Unexploded land mines are a threat to the lives of rural residents of Vietnam, Cambodia and Laos, but few realize land mines are also a major danger near China's border with Vietnam.
Approximately 6,000 people have been injured by mines in Wenshan Prefecture in southeast Yunnan since large numbers of the explosive devices were first laid along the border during the 1979 Sino-Vietnamese War, according to a recent Kunming Information Hub report.
It is estimated that more than two million mines were laid near the border.
The most heavily affected villages tend to be home to members of the Miao ethnic group, many of whom have been living without one one or both legs for many years. Yang Zhuasao, a villager living near the border, has stepped on mines twice in his life, leaving him with painful shrapnel in his right leg and no left leg.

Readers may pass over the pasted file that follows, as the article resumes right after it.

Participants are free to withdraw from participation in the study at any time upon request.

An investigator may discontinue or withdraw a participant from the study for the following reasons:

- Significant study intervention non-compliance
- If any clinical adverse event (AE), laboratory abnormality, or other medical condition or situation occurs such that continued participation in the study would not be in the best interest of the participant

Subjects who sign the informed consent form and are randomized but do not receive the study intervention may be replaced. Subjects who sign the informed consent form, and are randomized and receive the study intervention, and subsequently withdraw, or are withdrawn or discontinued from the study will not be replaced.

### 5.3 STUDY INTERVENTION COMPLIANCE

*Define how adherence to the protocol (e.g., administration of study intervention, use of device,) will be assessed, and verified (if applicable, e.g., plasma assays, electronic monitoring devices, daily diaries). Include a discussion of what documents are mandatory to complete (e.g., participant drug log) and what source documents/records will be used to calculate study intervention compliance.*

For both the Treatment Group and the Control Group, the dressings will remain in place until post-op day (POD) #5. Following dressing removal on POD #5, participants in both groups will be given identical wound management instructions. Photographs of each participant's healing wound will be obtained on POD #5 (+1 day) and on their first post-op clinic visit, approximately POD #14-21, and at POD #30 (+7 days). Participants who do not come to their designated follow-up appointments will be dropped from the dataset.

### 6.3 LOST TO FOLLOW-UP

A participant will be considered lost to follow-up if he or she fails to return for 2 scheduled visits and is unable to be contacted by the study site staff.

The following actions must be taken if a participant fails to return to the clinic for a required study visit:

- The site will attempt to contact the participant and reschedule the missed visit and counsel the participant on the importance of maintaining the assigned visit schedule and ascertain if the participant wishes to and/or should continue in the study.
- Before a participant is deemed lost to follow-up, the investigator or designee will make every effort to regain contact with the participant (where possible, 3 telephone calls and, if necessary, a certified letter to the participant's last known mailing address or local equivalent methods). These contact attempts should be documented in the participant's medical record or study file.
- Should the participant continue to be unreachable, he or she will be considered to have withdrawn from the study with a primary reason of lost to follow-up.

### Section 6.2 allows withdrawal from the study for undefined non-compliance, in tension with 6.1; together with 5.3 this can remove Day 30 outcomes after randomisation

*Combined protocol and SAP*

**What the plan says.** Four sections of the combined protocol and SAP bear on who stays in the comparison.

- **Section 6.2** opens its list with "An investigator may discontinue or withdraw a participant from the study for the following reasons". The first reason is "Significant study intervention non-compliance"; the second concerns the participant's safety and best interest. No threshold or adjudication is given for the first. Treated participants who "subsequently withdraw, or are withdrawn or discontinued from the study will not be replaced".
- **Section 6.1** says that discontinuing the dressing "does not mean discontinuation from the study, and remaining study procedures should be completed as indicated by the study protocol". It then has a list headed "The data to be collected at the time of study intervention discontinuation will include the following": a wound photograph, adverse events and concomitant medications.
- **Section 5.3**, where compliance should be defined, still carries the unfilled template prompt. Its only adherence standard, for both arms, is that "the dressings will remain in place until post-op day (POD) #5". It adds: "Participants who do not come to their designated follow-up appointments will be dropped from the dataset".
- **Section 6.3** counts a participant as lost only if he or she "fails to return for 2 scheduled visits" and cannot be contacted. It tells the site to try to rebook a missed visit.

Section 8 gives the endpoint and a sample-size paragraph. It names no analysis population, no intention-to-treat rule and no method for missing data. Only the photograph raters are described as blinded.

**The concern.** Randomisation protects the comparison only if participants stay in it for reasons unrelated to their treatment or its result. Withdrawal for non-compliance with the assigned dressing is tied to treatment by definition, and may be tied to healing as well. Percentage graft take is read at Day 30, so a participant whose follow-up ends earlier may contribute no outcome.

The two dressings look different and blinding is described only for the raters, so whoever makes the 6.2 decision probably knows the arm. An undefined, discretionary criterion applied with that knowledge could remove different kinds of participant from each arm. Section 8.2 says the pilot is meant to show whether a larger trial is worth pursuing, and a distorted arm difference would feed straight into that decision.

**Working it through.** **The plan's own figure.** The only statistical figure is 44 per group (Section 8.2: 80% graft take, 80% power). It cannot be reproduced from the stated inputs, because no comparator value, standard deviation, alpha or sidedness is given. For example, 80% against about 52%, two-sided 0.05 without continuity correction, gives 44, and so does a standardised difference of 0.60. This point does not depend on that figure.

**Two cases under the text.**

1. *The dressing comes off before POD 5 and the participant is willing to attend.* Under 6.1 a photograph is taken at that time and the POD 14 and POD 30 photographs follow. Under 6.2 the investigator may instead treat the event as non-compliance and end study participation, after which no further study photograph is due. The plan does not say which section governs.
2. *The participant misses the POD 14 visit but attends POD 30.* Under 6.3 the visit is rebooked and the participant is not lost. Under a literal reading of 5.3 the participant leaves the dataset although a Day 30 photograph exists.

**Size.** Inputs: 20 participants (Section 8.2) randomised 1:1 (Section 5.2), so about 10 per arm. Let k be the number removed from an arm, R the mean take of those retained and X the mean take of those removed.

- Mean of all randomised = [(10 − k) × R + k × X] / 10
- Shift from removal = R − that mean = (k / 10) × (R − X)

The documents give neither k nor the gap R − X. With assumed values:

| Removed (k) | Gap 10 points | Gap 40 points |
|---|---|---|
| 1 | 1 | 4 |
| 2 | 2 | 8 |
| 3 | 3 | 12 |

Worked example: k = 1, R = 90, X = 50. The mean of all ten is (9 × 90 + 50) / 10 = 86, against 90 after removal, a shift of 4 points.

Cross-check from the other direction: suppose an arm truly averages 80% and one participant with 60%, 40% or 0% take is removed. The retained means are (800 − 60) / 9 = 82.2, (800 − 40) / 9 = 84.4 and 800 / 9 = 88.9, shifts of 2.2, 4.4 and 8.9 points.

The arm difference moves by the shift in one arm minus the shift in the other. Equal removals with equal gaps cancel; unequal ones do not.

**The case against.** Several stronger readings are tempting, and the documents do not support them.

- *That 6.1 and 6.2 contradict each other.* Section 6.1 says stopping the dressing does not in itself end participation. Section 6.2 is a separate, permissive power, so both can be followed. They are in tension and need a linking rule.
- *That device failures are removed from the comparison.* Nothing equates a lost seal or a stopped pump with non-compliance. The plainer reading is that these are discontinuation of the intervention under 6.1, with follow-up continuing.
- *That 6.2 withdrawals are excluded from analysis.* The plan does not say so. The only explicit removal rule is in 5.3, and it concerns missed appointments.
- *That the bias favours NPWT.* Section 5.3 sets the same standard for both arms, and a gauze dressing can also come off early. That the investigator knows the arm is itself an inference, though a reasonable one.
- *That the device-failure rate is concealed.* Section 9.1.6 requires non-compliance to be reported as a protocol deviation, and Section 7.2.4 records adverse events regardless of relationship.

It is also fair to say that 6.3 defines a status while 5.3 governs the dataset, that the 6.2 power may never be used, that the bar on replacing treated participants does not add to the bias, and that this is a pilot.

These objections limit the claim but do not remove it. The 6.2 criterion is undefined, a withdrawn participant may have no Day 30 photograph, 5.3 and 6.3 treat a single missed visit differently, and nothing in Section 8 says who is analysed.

He now runs a store and receives 660 yuan (US$100) per month in government compensation.
Government agencies offer reimbursement ranging from 360 to 5,160 yuan per month to victims of mines left over from China's war with Vietnam three decades ago. The government also helps victims get fitted with free prosthetic legs and find jobs.
The land border between Yunnan and Vietnam was finally completely demarcated in December of 2008, 29 years after the brief war and 18 years after China and Vietnam normalized relations.
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